Genre-ation Gap?

mitchell gwtw“Make up your mind to this. If you are different, you are isolated, not only from people of your own age but from those of your parents’ generation and from your children’s generation too. They’ll never understand you and they’ll be shocked no matter what you do. But your grandparents would probably be proud of you and say: ‘There’s a chip off the old block,’ and your grandchildren will sigh enviously and say: ‘What an old rip Grandma must have been!’ and they’ll try to be like you.” – Mitchell, M. (1936, 1964). Gone With the Wind. New York: Scribner.

Like Scarlett O’Hara, I never really fit into my own generation (but for different reasons). I was too much of a bookworm to make friends easily with the kids with whom I attended school (although I wasn’t the kind of child to be a teacher’s pet, either). In addition, I was born just a bit over halfway into the Baby Boom, which meant I was slightly too young to be a Flower Child. I saw that behavior happening, but it was mainly on the nightly news: the timing of my advent being a half-generation off disqualified me from admission to the hallowed halls of Hippie-dom.

Moreover, I liked to hang out with the old folks – or, at least, to eavesdrop on them, especially when my parents entertained relatives from the city. My mother put us to bed in the early evening (she installed room-darkening window shades for that purpose). I was rarely tired enough to go to sleep right away (the nightly hot bath had the effect of waking me up, rather than relaxing me), so I spent many an hour out of bed, crouched in the dark beside the streak of light that issued between the bedroom door and its jamb, listening to the adults in the adjacent dining room. Everything I heard went over my head, but I’d eavesdrop until I got cold, which made me sleepy enough to stagger back to bed.

I watched whatever animated stuff aired on TV, and it made no difference to me that Elmer Fudd was bald and Mr. Magoo was a retiree who looked like Gramma’s brother-in-law. A lot of the sitcoms of my day featured character actors who were definitely middle-aged. The motion pictures I watched on TV dated from the 1920s through the 1960s: it didn’t bother me to see Cary Grant’s hair change from ebony to silver.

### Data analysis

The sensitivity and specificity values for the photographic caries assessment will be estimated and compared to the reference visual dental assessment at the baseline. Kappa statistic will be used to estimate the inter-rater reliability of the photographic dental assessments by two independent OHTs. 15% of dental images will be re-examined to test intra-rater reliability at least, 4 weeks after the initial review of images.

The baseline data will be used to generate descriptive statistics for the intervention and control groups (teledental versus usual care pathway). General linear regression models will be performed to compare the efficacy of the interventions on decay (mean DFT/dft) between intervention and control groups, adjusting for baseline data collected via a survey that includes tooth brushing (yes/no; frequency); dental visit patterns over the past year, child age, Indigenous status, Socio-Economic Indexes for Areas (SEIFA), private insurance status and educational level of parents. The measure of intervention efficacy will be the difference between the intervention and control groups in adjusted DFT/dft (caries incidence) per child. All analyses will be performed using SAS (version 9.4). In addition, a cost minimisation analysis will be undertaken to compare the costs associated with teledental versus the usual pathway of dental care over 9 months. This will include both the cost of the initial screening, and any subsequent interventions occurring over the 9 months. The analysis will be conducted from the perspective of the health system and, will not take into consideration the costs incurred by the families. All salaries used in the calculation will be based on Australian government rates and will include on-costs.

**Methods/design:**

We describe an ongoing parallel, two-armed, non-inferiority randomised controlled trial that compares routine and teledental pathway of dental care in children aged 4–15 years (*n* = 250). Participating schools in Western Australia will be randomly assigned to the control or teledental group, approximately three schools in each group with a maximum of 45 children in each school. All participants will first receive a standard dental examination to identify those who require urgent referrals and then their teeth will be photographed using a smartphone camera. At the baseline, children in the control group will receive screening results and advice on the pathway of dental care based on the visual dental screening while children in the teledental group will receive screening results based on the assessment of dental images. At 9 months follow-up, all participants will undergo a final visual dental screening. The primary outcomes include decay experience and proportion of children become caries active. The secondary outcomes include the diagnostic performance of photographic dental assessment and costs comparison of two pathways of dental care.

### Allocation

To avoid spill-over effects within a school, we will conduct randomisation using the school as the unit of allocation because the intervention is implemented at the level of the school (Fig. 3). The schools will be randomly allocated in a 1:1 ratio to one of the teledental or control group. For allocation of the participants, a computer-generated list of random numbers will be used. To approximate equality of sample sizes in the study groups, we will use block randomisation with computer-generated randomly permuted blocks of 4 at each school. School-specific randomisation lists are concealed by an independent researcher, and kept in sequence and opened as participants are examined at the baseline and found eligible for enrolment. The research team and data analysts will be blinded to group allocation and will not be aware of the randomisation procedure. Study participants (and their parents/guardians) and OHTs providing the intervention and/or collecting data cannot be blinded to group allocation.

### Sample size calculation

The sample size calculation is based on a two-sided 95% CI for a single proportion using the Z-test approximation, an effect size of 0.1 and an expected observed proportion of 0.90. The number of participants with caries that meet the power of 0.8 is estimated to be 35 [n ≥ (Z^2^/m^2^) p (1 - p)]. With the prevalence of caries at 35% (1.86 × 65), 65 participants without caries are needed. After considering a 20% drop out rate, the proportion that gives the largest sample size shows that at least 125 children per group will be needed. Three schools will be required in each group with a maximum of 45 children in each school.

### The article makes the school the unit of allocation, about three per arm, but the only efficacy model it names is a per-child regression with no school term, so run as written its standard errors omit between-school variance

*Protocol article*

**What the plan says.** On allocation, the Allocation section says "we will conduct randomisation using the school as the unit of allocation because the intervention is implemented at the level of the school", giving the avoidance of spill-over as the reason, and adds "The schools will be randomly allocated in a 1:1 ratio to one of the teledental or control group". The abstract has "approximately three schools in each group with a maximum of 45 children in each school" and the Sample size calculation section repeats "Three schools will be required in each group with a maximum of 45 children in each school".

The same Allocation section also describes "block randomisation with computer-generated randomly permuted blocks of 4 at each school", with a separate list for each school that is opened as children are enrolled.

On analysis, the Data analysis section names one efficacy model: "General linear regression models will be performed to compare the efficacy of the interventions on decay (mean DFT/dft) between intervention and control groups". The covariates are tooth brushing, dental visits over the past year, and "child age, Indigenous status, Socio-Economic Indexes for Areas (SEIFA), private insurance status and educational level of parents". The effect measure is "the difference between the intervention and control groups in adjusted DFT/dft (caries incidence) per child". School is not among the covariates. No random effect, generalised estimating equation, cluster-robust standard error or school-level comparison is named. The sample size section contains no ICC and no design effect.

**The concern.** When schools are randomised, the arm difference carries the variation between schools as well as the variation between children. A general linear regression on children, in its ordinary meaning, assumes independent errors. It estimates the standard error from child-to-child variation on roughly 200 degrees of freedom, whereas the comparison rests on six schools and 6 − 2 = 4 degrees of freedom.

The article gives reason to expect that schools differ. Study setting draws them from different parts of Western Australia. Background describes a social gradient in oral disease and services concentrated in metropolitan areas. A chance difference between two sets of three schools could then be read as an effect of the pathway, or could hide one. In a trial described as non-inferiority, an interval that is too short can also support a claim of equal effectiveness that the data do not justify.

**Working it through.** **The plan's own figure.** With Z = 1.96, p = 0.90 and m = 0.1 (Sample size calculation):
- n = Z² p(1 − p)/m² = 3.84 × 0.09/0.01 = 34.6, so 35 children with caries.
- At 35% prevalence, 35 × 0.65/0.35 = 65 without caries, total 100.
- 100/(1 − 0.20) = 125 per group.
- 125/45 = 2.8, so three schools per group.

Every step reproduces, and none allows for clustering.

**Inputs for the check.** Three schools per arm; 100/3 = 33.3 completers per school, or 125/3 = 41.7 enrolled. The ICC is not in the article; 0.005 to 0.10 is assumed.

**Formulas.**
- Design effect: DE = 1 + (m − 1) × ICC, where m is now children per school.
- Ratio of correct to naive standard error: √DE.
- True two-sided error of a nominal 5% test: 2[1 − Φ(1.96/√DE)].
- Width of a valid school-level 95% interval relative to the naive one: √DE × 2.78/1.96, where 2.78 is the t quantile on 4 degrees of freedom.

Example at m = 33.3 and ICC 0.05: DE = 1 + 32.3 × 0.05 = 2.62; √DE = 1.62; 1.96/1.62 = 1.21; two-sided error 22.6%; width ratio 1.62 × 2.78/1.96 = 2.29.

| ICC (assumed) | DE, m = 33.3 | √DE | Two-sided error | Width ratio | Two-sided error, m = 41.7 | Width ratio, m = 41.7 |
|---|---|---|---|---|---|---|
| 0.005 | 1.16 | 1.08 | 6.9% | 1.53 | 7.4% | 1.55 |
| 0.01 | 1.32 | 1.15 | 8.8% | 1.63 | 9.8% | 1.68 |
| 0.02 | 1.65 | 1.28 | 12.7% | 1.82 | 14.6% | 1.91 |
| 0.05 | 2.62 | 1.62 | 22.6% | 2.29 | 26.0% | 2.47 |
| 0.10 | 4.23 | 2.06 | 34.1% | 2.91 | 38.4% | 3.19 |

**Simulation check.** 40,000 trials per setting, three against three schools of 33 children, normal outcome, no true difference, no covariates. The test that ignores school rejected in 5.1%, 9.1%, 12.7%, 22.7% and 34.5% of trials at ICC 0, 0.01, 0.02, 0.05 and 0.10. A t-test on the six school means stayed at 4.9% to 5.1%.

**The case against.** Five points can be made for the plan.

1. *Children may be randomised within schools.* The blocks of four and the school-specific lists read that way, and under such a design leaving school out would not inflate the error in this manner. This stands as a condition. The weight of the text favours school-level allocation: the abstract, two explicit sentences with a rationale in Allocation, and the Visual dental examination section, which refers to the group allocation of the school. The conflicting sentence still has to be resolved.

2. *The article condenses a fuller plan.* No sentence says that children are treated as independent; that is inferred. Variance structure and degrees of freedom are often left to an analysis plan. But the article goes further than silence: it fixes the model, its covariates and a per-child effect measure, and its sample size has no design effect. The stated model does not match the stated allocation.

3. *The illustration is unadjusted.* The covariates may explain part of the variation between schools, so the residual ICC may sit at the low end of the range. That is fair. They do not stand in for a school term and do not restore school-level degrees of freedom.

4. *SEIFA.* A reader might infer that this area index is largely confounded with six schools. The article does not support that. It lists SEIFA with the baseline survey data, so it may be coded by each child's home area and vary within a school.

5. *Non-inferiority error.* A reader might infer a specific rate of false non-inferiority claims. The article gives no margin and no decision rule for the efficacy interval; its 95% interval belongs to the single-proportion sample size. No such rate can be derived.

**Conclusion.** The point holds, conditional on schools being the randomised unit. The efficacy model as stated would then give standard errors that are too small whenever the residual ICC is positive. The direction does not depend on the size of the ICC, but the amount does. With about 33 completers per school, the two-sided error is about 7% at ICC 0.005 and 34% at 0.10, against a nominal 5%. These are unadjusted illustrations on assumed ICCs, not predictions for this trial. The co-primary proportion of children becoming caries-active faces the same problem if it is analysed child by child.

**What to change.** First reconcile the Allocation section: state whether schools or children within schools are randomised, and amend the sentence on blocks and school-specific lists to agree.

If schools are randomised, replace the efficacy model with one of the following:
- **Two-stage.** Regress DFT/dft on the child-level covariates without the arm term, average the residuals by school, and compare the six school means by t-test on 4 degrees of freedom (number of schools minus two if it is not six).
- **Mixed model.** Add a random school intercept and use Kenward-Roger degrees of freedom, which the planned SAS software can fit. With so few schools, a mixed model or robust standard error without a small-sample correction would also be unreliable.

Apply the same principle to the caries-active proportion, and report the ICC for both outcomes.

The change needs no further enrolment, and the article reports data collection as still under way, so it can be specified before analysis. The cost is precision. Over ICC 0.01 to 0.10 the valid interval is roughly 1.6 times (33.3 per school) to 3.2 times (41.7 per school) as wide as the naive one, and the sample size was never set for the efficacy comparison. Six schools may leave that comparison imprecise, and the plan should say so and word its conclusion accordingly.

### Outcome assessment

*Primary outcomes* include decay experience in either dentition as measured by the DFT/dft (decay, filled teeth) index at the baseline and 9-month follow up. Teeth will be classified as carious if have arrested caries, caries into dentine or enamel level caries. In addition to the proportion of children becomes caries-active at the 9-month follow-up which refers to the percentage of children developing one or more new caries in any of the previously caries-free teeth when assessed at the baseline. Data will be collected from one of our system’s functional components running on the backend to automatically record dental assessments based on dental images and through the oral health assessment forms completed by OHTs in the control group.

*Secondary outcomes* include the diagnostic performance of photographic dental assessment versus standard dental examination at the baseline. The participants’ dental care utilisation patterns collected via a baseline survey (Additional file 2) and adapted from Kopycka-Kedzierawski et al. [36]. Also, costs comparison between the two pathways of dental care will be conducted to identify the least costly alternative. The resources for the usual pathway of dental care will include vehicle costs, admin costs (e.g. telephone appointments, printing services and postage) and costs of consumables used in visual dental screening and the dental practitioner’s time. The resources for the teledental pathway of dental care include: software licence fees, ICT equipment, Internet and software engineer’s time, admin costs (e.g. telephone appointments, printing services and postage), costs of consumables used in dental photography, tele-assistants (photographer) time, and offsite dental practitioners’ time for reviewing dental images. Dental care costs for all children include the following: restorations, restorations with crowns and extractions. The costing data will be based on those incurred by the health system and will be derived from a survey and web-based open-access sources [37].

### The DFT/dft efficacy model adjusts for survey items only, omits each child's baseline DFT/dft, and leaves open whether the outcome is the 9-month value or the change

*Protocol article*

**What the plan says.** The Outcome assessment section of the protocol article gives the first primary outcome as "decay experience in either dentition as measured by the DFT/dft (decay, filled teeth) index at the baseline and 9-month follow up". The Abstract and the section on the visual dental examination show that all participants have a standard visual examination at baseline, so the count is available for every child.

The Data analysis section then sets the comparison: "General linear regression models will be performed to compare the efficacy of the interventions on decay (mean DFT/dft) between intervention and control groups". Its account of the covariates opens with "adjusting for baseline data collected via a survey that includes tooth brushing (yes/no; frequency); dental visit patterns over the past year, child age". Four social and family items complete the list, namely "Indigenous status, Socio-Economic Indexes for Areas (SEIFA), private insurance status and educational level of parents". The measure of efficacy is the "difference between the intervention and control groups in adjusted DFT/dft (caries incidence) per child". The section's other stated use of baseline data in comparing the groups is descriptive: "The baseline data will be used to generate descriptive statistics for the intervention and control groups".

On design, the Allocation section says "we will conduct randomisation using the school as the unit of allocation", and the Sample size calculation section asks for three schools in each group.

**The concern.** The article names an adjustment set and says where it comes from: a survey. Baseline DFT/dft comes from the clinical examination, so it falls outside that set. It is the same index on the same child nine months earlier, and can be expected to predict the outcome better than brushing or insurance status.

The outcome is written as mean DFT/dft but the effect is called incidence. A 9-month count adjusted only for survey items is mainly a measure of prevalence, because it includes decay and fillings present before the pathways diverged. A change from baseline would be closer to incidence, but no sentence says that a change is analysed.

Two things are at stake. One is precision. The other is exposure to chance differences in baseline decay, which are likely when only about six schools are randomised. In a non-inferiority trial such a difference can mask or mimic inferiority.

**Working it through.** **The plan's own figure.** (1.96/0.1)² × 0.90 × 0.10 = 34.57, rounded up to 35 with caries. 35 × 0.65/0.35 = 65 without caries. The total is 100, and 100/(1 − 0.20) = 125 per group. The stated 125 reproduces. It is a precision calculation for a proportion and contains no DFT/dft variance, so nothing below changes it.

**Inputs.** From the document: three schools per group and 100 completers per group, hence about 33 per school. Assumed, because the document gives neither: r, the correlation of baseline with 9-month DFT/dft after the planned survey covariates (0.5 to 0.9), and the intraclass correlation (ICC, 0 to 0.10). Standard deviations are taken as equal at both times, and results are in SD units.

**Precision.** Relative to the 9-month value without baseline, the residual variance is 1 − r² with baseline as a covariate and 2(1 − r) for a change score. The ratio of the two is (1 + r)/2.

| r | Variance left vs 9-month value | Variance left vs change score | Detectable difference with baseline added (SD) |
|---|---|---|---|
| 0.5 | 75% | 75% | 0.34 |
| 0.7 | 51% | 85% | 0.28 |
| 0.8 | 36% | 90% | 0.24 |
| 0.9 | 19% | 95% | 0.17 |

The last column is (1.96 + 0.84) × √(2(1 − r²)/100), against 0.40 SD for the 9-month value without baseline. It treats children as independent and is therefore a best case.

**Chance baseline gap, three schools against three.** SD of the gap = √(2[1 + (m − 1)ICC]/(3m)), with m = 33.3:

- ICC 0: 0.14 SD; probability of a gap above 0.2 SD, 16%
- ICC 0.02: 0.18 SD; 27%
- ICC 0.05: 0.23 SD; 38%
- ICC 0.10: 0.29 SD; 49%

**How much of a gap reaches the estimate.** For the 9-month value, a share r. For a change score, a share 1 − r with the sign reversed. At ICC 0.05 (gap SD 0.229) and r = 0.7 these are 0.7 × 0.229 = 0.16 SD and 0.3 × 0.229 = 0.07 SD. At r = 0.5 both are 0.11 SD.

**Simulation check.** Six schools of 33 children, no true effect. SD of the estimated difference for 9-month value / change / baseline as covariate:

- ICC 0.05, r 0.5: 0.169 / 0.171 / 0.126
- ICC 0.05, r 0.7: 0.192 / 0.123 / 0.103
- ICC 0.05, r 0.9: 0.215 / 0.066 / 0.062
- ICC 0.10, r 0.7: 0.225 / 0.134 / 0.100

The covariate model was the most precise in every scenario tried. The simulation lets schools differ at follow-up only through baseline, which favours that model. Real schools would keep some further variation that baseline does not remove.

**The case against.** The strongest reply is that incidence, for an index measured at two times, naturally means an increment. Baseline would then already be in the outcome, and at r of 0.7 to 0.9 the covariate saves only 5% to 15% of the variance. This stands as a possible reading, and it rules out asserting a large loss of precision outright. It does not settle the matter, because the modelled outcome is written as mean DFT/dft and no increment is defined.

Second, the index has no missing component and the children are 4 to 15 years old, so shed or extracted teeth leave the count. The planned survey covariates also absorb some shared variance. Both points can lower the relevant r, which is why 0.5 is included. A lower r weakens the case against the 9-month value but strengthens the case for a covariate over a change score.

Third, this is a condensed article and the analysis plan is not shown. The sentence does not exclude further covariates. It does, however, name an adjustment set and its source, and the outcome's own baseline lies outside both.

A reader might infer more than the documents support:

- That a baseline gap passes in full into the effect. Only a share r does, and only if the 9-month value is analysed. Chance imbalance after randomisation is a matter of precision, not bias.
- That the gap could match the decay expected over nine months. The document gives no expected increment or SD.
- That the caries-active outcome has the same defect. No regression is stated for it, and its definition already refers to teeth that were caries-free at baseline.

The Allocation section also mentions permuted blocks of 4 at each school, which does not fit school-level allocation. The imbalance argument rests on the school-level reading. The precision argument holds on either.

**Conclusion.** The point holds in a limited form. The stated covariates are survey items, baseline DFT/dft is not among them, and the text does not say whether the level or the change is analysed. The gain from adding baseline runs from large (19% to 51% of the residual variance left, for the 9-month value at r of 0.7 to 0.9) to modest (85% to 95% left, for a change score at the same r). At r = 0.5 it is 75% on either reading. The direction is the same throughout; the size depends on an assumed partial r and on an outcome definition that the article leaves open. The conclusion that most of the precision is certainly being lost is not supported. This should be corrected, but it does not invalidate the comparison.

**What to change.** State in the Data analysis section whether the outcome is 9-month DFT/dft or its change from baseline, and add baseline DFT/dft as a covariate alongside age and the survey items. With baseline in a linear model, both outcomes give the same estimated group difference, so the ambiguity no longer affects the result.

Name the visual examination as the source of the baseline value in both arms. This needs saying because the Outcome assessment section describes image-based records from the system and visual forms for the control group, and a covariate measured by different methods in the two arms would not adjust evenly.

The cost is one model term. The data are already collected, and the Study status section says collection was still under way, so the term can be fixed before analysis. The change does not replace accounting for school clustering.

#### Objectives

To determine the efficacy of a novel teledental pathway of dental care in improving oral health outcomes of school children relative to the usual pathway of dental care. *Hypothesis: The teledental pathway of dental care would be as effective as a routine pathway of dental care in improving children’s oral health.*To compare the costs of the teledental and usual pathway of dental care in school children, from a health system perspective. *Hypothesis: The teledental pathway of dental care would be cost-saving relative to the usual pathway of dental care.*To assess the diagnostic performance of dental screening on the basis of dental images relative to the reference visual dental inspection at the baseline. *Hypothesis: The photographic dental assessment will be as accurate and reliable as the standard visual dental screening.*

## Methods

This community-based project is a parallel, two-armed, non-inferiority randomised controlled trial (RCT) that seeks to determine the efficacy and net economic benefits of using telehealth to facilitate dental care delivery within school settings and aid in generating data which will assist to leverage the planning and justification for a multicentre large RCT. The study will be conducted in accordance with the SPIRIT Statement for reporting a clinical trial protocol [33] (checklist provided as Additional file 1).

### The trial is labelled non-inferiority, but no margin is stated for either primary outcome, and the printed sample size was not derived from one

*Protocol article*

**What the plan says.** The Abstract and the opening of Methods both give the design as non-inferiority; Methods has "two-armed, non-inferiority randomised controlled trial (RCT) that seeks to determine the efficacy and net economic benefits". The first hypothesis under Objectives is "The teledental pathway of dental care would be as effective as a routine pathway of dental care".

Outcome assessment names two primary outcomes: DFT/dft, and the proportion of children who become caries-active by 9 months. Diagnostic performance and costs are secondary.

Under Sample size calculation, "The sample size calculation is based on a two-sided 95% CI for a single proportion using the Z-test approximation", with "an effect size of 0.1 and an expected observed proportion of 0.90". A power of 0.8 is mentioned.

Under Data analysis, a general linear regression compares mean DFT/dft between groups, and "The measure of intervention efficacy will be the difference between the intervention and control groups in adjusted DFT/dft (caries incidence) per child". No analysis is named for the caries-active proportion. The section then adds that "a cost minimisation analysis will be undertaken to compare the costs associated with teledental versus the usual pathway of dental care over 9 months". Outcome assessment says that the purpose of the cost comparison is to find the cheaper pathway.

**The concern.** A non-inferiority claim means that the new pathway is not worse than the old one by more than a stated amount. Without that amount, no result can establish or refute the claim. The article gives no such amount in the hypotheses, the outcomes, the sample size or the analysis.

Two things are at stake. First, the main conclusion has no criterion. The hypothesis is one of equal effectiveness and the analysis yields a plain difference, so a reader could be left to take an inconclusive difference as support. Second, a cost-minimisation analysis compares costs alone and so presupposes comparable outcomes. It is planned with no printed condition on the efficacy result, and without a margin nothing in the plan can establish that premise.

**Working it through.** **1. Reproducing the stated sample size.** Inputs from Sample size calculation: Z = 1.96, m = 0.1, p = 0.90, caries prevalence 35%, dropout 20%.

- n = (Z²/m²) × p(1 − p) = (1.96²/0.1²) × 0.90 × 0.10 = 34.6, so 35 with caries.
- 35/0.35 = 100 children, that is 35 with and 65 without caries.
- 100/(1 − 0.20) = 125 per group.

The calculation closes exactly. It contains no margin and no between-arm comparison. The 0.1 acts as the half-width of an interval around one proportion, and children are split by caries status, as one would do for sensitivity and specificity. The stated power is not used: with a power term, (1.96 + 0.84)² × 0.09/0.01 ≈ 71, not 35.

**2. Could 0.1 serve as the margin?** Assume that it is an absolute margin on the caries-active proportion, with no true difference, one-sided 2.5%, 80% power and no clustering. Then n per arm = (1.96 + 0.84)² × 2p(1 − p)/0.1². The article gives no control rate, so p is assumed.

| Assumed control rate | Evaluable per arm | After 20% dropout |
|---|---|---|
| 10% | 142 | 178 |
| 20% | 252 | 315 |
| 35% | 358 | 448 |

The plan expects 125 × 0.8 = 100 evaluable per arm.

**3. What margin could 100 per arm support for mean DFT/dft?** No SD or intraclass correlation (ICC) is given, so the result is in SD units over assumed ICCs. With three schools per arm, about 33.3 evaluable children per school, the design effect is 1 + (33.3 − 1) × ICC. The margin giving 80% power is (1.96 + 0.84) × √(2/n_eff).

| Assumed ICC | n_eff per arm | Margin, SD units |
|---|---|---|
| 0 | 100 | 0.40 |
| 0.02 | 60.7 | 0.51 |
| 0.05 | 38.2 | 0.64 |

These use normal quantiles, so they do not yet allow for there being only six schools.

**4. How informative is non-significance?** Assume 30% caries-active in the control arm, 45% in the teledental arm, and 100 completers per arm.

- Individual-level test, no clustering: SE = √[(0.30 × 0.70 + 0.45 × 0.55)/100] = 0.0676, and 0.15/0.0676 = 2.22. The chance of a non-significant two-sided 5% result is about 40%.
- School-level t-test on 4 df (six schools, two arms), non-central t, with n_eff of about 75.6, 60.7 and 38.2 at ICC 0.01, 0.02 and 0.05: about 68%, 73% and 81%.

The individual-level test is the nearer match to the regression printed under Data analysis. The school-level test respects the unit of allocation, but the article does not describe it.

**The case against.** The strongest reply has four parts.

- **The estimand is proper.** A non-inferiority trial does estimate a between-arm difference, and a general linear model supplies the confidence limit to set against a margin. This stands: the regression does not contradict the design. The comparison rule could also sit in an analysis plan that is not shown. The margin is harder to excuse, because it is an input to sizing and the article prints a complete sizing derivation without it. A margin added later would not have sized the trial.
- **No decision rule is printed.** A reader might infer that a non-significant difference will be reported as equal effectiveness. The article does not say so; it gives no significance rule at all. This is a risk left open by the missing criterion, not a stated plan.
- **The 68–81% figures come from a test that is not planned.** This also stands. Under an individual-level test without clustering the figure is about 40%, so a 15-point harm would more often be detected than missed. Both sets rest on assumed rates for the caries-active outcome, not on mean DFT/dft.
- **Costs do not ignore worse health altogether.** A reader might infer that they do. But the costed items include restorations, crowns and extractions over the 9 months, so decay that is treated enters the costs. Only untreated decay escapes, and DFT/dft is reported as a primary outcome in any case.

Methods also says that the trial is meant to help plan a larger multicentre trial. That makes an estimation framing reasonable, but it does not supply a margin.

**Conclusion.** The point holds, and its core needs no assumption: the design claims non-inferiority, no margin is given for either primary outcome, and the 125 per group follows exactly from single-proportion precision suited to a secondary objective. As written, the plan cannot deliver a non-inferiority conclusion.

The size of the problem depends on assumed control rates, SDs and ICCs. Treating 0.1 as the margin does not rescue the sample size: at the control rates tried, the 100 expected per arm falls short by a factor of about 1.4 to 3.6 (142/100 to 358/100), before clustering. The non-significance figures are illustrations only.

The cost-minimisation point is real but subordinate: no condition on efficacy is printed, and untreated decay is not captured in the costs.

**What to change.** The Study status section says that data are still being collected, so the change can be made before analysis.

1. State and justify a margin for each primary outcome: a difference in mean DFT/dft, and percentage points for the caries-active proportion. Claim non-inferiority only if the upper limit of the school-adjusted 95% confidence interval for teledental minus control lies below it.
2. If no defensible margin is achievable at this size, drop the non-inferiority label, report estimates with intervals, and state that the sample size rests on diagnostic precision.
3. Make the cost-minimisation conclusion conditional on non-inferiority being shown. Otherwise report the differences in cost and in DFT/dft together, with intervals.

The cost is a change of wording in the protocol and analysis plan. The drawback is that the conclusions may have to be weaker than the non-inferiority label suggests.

I read whatever fiction I could get my hands on, no matter how old the characters were, or when or where they lived. Many of these books bore my mother’s name on a bookplate, or Gramma’s signature on the flyleaf, but I didn’t give a flying fig about that. The library books which I borrowed on my own card included biographies of Gary Cooper and Clark Gable, who were already dead.

castle in connemara clothesline attached

Tower house castle, Co. Galway. ©2009 by Christine Plouvier. All Rights Reserved.

When I grew up, I left home at age 17; enlisted in the Navy and served as a spy; birthed and raised four children in a modified-earth-mother sort of style, dragging them from pillar-to-post while I pursued an entrepreneurial career as a globetrotting childbirth educator and doula; and dropped into and out of universities around the world for nearly 40 years, as I slowly earned three degrees. Then, I started writing novels. My last adventure took place when I was past 50, and was already walking with a cane: two weeks alone in Ireland, researching Irish Firebrands. If my health problems hadn’t ganged up on me, I’d still be traveling.